The Difference Between Enzyme Reactions due to Varying pH Zane Rusk, Alexis Stroud, Quentin Romero, Aileen Sotelo Amarillo College and Randall High School. Key - Trial 1 - Trial 2 - Average rate of change Original function- positive curve
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Zane Rusk, Alexis Stroud, Quentin Romero, Aileen Sotelo
Amarillo College and Randall High School
Reaction at pH of 7
Reaction at pH of 3
Reaction at pH of 11
Enzymes are the catalysts of biological systems. Since decomposition reactions take a long time to occur, the enzymes lower the activation energy in order for the reaction to speed up. For example, an enzyme found in the liver is called catalase. Catalase breaks down hydrogen peroxide into hydrogen and oxygen faster than the normal reaction so there won’t be so much metabolic waste. There are many factors that can affect the function of enzymes such as temperature, pH, a change in enzyme concentration or a change in substrate concentration. In our experiment, we tested to see if different pH levelschanged the reaction rate of the enzyme. Beef catalase was our enzyme and Hydrogen peroxide was our substrate. Depending on how far the enzyme was past its optimal pH, it can denature or become non-functional from the change in shape. Our group hypothesized that there was a difference between reaction rates at varying pH.
From the data in our experiment we concluded there is a difference between the reaction rates and the change in pH concentration. There was evidence to determine that the higher the pH, the more quickly reactions were occurring. For instance, when holding the test tube and the plug, we found it was harder to hold the plug in to the test tube as time progressed in a pH environment of 7 rather than a pH environment of 3. . We should see some rxn rate data to substantiate this claim. Include those #s. Feeling isn’t quantitative!
The investigation could have been improved with more trials to ensure accuracy of data. An interesting investigation would be taking the pH concentrations to a higher level and determining the optimal pH for the highest rate of reaction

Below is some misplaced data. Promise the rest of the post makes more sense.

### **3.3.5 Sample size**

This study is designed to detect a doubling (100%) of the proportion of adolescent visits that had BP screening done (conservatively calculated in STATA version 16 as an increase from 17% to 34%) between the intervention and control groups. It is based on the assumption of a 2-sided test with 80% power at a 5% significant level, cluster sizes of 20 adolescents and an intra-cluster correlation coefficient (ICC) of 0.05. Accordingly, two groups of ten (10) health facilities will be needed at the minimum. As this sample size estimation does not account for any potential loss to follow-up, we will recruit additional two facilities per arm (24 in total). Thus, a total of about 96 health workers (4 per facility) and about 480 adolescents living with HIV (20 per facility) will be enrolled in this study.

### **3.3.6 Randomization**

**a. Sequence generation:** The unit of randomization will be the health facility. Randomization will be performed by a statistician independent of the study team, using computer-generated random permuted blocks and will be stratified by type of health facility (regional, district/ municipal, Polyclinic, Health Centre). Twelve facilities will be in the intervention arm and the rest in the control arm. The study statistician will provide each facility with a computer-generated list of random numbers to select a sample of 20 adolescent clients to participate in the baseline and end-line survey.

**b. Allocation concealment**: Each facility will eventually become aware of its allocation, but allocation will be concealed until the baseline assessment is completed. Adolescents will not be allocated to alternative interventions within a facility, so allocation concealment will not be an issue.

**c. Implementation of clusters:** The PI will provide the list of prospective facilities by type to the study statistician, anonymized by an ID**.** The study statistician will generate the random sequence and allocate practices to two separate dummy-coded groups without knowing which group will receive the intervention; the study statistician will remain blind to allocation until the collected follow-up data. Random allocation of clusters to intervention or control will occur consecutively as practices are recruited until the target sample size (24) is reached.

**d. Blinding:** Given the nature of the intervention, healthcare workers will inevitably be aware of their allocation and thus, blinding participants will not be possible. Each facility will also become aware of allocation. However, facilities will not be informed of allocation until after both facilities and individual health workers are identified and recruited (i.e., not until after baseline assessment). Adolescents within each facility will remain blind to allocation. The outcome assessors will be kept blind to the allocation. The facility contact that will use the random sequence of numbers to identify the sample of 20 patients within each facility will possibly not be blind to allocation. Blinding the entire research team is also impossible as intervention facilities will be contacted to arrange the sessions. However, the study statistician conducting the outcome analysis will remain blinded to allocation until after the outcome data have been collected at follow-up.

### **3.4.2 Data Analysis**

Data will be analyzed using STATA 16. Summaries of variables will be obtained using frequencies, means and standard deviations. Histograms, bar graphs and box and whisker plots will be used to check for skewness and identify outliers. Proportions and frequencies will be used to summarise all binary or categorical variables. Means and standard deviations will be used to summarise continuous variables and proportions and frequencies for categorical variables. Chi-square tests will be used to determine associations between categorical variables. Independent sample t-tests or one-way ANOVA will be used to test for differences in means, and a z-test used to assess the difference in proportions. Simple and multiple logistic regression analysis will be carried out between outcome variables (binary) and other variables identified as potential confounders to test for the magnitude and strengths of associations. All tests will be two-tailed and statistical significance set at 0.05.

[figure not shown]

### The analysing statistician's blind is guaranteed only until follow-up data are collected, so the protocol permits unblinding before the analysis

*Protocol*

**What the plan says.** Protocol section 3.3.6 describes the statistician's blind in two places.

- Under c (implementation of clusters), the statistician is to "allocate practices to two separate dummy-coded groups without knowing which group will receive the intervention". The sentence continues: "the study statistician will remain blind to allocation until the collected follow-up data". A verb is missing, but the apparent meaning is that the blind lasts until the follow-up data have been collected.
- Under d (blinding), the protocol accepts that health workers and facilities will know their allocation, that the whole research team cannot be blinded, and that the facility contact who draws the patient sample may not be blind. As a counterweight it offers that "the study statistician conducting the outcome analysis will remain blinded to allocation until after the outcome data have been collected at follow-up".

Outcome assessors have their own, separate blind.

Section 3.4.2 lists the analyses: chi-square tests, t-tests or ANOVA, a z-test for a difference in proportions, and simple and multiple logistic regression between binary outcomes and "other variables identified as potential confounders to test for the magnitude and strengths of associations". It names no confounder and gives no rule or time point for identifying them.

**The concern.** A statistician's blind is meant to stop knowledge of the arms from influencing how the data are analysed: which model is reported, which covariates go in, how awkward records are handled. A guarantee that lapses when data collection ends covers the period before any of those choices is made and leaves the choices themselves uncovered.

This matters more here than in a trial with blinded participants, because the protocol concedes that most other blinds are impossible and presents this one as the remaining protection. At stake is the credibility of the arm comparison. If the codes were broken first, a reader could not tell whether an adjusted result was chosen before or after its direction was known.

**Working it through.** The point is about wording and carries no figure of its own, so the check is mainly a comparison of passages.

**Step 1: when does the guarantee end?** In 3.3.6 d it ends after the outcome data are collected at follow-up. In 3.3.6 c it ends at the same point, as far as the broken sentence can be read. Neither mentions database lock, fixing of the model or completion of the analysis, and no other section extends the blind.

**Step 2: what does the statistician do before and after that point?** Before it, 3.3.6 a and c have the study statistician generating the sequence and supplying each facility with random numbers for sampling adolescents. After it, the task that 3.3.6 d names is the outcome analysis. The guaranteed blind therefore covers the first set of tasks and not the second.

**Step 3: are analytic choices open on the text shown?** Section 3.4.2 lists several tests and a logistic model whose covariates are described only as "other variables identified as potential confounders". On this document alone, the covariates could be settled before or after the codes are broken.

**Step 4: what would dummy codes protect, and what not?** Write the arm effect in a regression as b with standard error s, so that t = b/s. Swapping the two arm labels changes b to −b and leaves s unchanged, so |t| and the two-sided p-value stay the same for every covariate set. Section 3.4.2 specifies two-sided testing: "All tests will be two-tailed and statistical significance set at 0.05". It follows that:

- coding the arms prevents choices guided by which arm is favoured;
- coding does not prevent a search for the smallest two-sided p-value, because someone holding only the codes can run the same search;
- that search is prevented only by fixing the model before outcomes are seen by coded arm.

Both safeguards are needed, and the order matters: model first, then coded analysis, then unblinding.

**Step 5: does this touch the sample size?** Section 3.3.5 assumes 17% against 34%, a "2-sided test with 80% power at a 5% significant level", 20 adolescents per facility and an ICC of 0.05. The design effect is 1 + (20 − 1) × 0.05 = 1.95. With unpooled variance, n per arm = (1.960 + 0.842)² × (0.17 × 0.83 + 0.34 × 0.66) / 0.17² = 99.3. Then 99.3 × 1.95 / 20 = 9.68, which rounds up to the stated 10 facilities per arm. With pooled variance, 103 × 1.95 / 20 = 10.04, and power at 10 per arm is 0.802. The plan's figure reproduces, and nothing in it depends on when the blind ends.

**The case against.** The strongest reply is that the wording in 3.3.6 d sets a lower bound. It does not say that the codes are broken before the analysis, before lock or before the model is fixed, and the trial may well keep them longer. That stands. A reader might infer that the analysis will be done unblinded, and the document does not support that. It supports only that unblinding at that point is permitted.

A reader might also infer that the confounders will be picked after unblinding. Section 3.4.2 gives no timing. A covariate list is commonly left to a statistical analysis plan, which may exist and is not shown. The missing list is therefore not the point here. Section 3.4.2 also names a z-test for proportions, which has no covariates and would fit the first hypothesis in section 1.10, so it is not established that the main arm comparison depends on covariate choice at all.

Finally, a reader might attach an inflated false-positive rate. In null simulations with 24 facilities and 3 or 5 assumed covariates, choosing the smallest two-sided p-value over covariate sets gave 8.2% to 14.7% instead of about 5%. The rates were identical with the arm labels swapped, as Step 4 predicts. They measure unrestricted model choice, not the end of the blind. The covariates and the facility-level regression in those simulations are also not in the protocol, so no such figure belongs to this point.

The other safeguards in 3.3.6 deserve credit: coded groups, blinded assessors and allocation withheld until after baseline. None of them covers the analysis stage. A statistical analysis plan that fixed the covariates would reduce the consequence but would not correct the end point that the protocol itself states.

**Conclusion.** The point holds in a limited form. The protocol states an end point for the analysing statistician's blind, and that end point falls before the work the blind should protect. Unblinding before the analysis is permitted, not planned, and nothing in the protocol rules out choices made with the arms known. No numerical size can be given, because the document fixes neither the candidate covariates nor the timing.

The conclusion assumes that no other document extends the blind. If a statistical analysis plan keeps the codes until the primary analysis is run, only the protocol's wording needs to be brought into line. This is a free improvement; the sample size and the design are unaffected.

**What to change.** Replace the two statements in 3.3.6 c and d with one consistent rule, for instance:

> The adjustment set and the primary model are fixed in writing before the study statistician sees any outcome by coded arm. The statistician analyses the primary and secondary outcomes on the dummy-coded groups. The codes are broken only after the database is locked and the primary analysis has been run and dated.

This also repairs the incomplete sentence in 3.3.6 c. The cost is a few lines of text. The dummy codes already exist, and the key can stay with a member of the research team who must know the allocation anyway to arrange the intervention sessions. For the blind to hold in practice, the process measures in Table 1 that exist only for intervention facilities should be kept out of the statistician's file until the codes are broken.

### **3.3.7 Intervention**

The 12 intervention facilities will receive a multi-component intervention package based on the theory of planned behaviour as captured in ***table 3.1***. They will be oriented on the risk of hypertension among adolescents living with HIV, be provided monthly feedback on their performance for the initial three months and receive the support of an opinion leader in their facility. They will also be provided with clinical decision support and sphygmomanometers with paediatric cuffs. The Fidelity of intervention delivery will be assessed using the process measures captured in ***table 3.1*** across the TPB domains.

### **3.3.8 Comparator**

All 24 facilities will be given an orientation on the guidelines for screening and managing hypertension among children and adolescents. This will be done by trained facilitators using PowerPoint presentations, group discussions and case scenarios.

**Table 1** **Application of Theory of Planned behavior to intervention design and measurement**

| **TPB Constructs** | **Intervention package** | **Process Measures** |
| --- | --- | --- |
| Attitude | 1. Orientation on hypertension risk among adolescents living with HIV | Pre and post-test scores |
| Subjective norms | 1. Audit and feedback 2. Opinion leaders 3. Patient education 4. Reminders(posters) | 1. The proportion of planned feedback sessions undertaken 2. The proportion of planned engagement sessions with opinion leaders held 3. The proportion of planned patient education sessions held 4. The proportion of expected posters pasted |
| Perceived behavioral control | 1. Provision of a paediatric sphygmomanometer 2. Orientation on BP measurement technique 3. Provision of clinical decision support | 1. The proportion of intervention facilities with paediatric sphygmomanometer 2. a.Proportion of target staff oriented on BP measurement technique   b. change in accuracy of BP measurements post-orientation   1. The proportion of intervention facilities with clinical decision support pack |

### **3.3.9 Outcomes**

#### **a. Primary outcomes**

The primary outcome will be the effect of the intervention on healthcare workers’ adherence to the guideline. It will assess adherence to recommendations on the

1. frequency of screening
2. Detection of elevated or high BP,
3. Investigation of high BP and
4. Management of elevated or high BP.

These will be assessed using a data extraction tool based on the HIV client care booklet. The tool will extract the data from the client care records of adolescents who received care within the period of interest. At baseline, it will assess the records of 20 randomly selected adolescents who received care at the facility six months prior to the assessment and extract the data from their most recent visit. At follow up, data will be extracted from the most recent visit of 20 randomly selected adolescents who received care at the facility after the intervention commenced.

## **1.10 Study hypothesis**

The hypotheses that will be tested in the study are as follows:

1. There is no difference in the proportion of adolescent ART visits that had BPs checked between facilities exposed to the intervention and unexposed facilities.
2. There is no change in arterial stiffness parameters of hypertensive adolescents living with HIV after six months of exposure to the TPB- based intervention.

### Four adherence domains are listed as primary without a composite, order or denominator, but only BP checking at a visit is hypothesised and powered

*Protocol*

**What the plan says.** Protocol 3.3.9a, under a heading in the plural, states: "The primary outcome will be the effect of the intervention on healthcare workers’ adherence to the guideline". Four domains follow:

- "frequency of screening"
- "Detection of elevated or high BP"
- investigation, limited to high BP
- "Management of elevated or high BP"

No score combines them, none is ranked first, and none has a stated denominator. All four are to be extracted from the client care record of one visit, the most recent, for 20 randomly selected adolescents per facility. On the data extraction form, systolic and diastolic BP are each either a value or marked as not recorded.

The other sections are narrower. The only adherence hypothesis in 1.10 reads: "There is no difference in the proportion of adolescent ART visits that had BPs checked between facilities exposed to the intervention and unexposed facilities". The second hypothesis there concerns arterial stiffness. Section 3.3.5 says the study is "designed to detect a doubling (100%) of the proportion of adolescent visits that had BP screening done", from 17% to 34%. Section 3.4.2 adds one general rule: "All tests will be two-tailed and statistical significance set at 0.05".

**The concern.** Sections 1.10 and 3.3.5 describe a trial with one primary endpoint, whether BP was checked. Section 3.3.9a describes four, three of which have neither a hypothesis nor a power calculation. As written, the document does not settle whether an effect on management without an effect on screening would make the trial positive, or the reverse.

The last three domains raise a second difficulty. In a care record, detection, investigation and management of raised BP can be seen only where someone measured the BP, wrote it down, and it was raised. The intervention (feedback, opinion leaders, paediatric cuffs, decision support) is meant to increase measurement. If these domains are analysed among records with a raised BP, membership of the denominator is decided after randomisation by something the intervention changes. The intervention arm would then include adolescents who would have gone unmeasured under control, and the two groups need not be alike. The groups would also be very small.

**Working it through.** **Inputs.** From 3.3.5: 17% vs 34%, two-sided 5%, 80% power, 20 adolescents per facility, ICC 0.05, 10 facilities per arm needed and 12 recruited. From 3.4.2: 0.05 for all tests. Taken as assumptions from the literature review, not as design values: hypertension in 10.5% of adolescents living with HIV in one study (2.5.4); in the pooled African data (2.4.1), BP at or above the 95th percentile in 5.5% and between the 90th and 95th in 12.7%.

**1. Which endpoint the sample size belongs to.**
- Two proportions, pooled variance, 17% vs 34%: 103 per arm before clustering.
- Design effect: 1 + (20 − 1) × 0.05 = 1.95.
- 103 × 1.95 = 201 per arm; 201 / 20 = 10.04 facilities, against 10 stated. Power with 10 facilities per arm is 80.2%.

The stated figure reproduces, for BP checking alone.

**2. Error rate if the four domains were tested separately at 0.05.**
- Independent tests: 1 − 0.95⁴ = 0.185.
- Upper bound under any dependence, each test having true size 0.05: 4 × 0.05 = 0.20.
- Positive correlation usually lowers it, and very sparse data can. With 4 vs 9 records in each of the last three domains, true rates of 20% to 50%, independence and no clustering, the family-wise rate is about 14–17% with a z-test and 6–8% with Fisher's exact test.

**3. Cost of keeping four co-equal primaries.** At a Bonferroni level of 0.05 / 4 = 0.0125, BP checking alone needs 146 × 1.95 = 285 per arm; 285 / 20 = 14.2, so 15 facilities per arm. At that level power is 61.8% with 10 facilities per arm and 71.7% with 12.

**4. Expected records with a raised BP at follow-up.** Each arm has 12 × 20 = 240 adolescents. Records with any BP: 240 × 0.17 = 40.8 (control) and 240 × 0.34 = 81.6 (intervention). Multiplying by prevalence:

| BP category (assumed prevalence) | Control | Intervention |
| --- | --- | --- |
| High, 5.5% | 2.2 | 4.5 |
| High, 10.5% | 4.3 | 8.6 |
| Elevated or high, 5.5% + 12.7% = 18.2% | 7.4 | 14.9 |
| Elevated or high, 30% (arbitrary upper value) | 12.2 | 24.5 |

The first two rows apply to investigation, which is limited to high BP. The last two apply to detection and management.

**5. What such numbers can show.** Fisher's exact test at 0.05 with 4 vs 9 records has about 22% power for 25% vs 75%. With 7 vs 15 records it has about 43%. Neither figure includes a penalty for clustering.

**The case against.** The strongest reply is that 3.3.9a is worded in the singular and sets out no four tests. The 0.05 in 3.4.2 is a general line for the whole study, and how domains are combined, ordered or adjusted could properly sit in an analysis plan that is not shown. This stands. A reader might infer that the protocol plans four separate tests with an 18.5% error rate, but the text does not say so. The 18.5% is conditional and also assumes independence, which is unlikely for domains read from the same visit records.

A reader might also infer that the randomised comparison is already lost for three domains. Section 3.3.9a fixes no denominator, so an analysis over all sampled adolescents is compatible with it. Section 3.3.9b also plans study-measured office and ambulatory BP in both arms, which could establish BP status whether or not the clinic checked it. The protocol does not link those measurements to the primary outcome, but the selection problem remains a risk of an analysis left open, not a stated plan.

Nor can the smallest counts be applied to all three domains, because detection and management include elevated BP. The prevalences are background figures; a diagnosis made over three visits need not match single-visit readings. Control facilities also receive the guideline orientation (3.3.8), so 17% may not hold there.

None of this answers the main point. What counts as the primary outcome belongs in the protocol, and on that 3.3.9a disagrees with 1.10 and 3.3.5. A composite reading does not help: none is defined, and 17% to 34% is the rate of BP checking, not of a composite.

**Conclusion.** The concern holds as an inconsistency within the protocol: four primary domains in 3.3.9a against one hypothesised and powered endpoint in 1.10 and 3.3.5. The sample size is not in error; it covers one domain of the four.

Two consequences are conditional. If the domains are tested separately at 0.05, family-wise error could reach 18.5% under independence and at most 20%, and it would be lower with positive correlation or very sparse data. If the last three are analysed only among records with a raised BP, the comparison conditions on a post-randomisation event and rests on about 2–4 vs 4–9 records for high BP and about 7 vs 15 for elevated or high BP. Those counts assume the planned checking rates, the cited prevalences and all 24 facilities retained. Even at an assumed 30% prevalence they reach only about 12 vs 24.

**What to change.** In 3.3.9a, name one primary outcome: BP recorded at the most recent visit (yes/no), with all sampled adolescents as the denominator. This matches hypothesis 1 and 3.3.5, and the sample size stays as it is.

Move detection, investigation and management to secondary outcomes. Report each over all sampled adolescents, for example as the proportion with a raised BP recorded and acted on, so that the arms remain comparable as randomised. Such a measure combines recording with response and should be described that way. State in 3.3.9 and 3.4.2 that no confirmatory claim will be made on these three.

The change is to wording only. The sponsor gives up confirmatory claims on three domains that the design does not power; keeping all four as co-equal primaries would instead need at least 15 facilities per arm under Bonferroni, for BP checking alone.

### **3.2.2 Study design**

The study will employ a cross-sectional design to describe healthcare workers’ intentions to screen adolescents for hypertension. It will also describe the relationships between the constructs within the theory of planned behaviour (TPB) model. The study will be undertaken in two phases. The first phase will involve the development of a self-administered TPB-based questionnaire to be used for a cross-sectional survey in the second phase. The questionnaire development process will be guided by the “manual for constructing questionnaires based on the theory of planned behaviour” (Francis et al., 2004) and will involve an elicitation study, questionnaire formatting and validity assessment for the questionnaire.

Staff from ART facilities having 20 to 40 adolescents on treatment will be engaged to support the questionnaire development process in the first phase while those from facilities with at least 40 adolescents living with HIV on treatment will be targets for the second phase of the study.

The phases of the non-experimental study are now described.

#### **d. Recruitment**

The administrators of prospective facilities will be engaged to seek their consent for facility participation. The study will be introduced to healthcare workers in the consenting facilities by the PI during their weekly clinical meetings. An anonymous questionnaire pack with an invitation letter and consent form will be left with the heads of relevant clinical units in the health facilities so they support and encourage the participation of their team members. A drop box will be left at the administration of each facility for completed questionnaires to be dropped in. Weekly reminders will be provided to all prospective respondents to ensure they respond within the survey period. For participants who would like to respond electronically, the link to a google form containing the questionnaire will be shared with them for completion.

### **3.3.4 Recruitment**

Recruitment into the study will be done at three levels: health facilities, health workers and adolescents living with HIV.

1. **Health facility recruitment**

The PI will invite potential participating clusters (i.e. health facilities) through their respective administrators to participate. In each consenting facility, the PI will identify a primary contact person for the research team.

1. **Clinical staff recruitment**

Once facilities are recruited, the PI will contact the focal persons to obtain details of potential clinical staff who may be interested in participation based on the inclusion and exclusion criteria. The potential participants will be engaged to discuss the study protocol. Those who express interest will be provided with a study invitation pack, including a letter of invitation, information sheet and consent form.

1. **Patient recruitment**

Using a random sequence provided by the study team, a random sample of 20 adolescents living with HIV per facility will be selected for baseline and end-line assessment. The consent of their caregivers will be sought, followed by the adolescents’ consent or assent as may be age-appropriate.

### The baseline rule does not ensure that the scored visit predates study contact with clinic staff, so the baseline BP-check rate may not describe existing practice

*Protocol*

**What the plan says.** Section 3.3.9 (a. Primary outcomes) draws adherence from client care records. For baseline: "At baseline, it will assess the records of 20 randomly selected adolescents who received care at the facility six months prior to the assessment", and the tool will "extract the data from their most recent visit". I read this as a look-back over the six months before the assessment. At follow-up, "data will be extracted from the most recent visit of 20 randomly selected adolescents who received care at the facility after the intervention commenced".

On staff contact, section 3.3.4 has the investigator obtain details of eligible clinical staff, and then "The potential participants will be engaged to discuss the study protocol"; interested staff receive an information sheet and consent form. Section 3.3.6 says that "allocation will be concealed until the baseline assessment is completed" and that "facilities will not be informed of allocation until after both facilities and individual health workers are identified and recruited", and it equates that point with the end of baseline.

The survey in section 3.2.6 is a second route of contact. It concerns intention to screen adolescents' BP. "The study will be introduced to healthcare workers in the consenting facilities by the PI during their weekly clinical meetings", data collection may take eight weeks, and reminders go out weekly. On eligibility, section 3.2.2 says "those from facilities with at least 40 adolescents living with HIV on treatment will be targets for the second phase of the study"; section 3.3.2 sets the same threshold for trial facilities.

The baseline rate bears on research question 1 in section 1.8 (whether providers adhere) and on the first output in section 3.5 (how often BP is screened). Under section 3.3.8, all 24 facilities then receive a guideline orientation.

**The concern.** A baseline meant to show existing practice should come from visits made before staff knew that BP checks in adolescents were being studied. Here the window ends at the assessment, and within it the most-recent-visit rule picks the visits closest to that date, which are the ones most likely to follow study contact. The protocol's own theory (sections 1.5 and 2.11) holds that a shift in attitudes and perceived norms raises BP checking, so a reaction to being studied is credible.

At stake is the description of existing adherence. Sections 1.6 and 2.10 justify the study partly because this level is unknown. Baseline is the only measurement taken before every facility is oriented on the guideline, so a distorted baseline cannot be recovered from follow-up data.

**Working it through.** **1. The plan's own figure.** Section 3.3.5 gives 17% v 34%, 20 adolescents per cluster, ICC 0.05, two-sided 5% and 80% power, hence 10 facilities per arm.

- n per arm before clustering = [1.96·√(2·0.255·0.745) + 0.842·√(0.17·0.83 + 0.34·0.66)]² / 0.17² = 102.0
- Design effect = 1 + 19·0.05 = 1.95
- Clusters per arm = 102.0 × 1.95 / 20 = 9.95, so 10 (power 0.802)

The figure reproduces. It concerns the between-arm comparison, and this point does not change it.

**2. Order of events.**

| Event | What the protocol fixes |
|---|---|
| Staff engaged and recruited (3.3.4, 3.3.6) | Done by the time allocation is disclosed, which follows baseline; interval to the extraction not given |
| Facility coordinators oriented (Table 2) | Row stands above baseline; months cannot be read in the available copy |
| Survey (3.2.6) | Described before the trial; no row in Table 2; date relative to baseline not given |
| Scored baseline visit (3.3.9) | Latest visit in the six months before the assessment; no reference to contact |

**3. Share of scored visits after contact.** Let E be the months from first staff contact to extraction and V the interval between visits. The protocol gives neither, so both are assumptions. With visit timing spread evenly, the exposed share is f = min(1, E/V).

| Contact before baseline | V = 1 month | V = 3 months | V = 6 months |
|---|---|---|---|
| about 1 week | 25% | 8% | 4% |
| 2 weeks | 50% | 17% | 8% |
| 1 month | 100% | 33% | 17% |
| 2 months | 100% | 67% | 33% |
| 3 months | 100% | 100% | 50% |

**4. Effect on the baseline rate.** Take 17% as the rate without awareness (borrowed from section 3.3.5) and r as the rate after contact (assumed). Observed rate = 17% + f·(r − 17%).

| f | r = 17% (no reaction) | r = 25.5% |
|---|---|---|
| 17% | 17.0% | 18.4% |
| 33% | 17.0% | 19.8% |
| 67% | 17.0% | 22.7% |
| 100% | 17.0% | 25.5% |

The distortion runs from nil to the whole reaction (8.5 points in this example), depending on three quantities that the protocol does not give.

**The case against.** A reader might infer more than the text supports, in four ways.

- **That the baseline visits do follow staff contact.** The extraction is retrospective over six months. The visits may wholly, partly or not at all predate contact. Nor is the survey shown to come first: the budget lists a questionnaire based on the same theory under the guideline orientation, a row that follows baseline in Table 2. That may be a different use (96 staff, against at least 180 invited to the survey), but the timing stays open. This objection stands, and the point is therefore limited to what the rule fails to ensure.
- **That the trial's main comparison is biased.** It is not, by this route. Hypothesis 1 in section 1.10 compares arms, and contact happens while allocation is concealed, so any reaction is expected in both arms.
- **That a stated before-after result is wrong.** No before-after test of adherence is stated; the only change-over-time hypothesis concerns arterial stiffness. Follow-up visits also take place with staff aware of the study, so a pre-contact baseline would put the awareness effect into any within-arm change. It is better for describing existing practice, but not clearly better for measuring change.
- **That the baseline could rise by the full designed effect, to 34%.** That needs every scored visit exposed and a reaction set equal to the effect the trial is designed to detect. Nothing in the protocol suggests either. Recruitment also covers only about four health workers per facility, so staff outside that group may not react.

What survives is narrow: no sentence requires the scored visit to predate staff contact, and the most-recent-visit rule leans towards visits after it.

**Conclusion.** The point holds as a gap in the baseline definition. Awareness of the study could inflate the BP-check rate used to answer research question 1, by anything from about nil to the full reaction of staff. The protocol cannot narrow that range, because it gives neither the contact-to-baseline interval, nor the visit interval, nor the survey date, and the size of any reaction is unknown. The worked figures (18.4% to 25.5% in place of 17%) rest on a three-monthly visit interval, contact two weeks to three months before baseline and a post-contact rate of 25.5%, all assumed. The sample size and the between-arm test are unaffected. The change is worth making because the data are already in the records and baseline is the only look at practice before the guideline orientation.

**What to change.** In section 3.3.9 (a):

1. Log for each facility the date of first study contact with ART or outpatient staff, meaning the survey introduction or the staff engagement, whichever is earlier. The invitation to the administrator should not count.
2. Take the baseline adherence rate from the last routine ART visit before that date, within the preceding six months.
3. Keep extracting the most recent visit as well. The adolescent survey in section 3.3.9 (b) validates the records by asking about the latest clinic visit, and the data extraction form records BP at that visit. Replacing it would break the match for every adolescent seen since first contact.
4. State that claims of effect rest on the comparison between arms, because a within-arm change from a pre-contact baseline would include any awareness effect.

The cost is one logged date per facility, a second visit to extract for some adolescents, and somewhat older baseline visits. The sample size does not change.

Methodology and Procedures
For our data collection, we set the LabQuest to measure the pressure of the container in atmospheres over an interval of 60 seconds. We gathered the beef catalase and pH solution and mixed them together in the test tube (We did this to ensure that the two were in even distribution and that we wouldn’t have to rely on random collisions; the reaction rate would be an accurate representation of the enzyme reaction in the selected pH environment). We poured the hydrogen peroxide into the prepared test tube and as quickly as possible sealed it with the stopper/pressure gauge and started Data Collection on the LabQuest.
This process was repeated a total of 6 times, with 2 trials at each pH environment (we did pH 3, 7, and 11).
Later we took our collected data and imported it into Logger Pro, created a curve fit to our original data in order to get an equation to find the derivative of. We took this curve fit derivative to get the rate of reaction at every data point over the 60 seconds of data collected.
We also found the average rate of change over the interval 0 – 20 seconds; lines are drawn on the graph and values are shown in the data table.